But here and now? Once you reach the end, and have Tynion doing the writing, with only the main plot to write? You get Batman and Robin Eternal as it ‘should be’. Not as good as Valentine’s issues, or some of Seeley’s stuff, but top quality superheroes punching things. Just like Batman Eternal managed to wonderfully encapsulate Batman’s eternal nature (and play a key role in Snyder’s developing ‘Everyone can be Batman theme), so to does Batman and Robin Eternal wonderfully encapsulate the idea that ‘Batman doesn’t want to create Batman, he wants to create Robin’. Not as good as if someone like Snyder was doing it, because Scott Snyder is one of the best writers in comics at the moment. But this is perfectly good quality comics.

    In fact, this is the comic that made me decide to read Detective Comics. I wanted to, because I want to read more of Cassandra Cain and especially Stephanie Brown, and the concept is amazing. But I was worried after two Eternals. But this is proof that Tynion can do good quality storytelling, and has made me interested in seeing how well he does these sorts of stories when he isn’t giving it to lesser writers all the time or being given extortionate numbers of issues.

    There are a lot of little things to love. The reveal that Harper had been pretending to be stuck in a decision, but was instead stalling for time, is a fantastic moment. Combines the tension of ‘what she’s going to do?’ with the fist pumping awesomeness of utter conviction. Stephanie Brown continues to prove that she’s gold and worth writing for (Valentine, Seeley, Orlando and Tynion have all written some of their best moments of Eternal with Steph. All have given her truly amazing moments). David Cain’s arc has let him reach the point where we can begin that fertile relationship that made the previous father/daughter relationship so fertile. And Dick v Mother worked. Saying stuff we already articulated in earlier discussions, but that’s the point.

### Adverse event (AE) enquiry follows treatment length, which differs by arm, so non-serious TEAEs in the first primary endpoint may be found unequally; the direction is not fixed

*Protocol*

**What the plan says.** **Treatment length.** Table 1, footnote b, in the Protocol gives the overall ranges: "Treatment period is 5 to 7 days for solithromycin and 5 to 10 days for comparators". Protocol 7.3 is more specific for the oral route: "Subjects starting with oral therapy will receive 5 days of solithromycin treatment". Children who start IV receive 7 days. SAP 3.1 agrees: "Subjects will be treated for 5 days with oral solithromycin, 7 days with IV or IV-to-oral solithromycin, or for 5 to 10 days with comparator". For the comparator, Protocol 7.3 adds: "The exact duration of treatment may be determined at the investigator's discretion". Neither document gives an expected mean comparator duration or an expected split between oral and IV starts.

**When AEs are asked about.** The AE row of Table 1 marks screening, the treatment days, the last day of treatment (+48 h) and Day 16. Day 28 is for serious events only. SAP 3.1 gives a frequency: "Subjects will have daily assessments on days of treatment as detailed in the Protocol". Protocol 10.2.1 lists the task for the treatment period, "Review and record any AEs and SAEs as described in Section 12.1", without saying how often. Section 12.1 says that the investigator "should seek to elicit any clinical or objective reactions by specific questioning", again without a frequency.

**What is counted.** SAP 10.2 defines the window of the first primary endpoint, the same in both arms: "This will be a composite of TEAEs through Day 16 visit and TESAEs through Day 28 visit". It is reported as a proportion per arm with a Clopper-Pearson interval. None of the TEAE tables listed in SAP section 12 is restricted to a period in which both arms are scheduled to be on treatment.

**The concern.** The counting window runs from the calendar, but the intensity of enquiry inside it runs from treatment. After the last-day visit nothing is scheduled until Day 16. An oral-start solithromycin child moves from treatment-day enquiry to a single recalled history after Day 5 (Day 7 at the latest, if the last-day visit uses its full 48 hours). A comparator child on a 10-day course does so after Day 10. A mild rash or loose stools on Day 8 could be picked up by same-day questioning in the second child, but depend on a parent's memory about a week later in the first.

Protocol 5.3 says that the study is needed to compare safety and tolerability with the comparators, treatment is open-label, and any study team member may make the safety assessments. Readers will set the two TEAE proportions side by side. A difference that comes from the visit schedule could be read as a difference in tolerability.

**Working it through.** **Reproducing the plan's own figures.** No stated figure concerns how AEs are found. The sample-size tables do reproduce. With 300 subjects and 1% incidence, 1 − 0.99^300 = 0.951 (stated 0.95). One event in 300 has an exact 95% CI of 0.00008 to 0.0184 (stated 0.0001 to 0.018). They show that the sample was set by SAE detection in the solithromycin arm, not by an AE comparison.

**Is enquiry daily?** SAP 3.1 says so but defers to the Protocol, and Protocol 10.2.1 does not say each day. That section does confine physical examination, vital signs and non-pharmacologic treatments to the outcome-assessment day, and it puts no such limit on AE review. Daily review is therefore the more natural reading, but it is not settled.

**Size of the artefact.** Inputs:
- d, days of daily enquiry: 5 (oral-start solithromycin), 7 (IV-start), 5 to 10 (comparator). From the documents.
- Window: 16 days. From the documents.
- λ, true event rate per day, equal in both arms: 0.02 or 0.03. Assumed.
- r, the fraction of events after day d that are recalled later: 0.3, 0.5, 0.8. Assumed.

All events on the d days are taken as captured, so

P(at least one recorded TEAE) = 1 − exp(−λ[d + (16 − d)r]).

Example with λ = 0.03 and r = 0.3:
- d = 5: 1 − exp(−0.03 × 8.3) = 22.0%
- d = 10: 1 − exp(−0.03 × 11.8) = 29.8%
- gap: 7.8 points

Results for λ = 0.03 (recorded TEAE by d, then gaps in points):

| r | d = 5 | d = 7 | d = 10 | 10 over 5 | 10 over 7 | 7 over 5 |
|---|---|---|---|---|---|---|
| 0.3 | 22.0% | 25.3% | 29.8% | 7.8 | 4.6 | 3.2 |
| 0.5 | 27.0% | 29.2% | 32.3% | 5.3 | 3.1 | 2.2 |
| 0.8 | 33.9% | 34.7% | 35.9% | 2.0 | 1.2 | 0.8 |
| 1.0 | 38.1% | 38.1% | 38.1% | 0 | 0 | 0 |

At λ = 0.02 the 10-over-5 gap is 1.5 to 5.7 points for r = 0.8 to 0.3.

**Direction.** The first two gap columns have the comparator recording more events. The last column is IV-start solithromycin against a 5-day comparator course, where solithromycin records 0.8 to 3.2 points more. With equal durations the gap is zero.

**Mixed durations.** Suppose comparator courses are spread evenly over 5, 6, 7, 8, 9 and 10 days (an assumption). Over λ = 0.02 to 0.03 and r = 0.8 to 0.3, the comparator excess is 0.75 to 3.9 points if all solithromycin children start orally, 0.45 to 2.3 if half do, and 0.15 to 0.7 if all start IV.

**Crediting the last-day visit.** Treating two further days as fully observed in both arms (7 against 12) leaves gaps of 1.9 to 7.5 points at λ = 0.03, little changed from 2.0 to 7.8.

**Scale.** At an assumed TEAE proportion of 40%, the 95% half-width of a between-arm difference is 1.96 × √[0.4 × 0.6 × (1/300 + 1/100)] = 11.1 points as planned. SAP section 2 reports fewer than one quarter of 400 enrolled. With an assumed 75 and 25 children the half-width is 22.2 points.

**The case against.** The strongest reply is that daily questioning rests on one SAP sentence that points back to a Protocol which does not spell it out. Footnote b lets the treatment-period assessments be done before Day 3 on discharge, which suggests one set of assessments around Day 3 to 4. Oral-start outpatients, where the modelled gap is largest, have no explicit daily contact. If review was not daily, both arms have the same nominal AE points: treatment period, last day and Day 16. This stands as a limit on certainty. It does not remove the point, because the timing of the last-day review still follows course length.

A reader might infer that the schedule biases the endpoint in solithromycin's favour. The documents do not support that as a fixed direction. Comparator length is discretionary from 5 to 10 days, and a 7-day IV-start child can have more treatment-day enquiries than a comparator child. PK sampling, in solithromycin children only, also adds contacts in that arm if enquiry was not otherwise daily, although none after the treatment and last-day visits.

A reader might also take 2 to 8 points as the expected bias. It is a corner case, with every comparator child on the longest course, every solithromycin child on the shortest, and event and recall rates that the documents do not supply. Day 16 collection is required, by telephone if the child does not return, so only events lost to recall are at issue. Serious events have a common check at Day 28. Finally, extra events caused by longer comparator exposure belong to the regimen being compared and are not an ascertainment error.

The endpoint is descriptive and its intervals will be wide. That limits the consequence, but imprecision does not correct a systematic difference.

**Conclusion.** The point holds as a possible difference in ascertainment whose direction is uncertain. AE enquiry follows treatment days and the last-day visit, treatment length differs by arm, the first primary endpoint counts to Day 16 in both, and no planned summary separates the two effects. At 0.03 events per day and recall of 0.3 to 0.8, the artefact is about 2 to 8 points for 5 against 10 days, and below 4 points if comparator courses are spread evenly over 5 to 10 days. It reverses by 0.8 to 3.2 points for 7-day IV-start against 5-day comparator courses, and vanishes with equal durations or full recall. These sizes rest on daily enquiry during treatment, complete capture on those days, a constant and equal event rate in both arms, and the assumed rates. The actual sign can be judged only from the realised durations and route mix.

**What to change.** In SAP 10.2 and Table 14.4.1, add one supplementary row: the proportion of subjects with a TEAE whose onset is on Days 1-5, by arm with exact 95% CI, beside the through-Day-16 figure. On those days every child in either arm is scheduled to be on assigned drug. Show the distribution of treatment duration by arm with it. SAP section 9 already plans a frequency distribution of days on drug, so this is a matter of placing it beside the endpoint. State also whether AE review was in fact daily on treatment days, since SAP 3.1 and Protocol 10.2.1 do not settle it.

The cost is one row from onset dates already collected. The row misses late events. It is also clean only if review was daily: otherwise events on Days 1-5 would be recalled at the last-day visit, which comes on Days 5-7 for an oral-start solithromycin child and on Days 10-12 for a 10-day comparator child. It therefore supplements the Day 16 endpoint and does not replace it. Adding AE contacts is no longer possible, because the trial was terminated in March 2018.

Not sure how I think of Harper temporarily retiring. The thematics of her making a choice like that (and the mirror image from her becoming Bluebird in the first Eternal, where she insisted she never had a choice) is fantastic. But I struggle to see how it is worth it. Why not make Bluebird a character who sticks around? I’m enjoying the large, rich and diverse Batfamily at the moment, and don’t think much is gained by having Harper leave (especially as we are about to lose a whole bunch of great and potentially great Robins)

    Also, Cassandra Cain going by Orphan is a terrible name. Black Bat was never fantastic, but wish they used that. It is a good enough name, and Orphan really isn’t. Especially considering it is caught up in the very group that Cassandra should be trying to distance from. THe scene was about embracing the mantle of the Bat, so let her be Black Bat, instead of ‘the girl with the same name as the villains of this story’.

    I’m happy enough. I will always be disappointed that the Eternals have never reached their potential. I really wanted weeklies to work. But I think Eternals are proof that we should give Detective Comics a try. All the strengths of Eternal, but without the two major flaws? Detective COmics may actually be the Eternals done right.

    Eve if it is still a travesty that we never got a Harper/Stephanie team up book, about being room-mates and fighting crime together